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As previously mentioned, the elevation of Yosemite National Park is one of its most distinctive features. Yosemite features a lot of different landscapes, including both high mountains and low valleys. The elevation of the area is a geographical term used to denote how high it is above sea level. The elevation of Yosemite ranges from as low as 2,127 feet (648 m) to as high as 13,114 feet (3,997 m), meaning that some parts can be relatively low-lying, while others are so high that they are capable of triggering altitude sickness in visitors.
The highest point of Yosemite National Park is Mont Lyell. Mount Lyell has an elevation of 13,114 feet (3,997 m) and is found in the Cathedral Range. This mountain was named after a 19th century geologist named Charles Lyell and is a popular climbing spot, with various routes leading to the top. It's one of the highest National Park mountains anywhere in the United States and is one of the highest points in the state of California too.
The lowest point in Yosemite is part of the Merced River down in the Yosemite Valley. This river begins at a very high elevation, with its source being 8,017 feet (2,444 m) above sea level, but loses a lot of that elevation as it travels down towards the coast. The lowest point of Merced River is its mouth in the San Joaquin River, at an elevation of just 56 feet (17 m). However, the lowest point of the Merced River in Yosemite is at 2,127 feet (648 m).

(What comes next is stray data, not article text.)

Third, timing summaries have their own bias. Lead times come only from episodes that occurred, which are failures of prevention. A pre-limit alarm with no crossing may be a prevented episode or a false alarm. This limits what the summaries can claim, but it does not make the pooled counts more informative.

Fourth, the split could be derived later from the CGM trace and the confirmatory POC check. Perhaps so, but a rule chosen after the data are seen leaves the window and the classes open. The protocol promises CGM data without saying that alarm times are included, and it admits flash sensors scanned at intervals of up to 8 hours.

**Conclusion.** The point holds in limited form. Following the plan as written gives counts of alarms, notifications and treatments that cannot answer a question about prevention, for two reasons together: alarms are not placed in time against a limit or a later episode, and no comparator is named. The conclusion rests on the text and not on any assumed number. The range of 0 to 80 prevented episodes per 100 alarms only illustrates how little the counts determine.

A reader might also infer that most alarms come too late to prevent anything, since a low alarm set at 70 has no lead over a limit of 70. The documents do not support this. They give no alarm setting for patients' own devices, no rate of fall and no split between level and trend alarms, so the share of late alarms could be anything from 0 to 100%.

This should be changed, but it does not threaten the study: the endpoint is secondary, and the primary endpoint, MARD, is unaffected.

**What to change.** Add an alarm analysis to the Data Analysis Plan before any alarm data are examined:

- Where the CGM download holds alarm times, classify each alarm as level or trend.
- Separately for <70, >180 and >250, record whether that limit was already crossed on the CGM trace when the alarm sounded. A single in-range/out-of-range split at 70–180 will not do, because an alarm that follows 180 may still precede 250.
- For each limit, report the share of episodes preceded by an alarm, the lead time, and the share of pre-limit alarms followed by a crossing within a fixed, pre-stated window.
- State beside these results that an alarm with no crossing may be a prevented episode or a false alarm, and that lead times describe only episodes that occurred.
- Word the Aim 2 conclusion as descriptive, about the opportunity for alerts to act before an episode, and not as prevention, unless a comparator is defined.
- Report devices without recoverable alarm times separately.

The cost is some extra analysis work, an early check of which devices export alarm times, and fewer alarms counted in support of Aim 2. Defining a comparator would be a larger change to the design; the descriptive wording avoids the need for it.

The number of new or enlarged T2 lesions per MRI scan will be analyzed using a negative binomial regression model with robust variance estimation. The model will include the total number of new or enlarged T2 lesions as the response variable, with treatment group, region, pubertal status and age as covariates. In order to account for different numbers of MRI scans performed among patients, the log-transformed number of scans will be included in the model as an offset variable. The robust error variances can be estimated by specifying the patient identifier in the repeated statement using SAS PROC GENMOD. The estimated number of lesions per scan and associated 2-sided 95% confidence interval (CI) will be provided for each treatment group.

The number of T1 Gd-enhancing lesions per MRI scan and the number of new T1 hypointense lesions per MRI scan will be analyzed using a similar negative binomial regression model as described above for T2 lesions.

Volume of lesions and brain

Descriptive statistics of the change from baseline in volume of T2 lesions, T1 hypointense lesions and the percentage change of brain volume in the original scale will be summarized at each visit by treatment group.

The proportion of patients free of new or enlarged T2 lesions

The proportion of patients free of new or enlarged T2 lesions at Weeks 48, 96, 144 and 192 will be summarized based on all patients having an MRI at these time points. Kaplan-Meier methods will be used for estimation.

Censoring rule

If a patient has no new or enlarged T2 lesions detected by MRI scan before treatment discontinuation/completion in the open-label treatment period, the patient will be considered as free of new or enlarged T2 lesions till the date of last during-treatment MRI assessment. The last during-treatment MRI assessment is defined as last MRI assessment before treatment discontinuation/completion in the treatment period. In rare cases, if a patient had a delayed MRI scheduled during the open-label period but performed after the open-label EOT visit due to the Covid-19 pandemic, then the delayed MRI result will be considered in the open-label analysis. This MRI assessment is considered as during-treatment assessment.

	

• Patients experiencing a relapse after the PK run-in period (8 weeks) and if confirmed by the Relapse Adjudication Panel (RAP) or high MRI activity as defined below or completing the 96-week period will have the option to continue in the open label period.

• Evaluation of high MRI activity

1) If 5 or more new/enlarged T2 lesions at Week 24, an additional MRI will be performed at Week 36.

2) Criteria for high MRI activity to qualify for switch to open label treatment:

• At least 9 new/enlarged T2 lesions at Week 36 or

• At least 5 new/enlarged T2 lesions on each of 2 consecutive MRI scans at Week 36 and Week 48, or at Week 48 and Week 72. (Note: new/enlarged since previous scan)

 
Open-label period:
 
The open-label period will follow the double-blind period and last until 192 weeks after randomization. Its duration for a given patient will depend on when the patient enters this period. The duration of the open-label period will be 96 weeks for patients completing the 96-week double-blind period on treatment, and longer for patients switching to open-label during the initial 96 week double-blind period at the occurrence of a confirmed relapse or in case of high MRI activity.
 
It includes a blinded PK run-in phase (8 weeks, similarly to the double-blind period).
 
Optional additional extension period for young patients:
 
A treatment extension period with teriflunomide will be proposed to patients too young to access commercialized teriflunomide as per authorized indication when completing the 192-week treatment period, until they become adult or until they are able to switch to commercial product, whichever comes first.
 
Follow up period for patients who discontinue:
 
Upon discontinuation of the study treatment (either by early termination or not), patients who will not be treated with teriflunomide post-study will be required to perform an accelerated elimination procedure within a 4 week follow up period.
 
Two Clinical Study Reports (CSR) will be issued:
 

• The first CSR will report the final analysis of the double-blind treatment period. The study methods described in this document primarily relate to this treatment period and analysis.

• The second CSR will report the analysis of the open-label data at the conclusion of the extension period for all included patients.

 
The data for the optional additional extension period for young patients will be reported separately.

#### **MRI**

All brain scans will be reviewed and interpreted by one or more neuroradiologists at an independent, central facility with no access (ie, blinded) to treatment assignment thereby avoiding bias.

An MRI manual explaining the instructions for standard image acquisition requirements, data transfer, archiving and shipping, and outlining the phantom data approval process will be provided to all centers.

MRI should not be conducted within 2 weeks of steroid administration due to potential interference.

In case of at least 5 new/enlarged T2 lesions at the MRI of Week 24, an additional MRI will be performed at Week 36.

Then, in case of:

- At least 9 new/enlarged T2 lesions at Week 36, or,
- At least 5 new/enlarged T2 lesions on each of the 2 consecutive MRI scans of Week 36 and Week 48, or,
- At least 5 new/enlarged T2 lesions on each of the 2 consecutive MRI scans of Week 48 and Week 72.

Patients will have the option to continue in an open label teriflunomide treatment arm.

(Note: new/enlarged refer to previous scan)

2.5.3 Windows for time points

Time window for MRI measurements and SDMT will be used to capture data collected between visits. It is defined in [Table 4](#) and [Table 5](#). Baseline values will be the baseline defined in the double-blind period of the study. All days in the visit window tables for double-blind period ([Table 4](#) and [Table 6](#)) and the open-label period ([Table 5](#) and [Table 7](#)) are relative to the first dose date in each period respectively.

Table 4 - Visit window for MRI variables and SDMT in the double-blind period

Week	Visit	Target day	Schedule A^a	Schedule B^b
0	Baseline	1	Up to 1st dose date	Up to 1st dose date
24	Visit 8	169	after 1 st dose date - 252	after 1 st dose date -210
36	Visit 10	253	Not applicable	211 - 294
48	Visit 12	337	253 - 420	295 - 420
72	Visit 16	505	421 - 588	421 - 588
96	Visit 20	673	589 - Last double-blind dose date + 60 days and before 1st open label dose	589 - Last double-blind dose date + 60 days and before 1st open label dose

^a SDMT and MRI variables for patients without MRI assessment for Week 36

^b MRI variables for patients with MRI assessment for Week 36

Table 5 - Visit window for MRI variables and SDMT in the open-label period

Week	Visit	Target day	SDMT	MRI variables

Some of the other key landmarks around Yosemite include El Capitan, an impressive rock formation in Yosemite Valley with an elevation of 7,573 feet (2,308 m), Sentinel Dome, which is also found in Yosemite Valley and has an elevation of 8,127 feet (2,477 m), and Half Dome, which has an elevation of approximately 8,844 feet (2,695 m).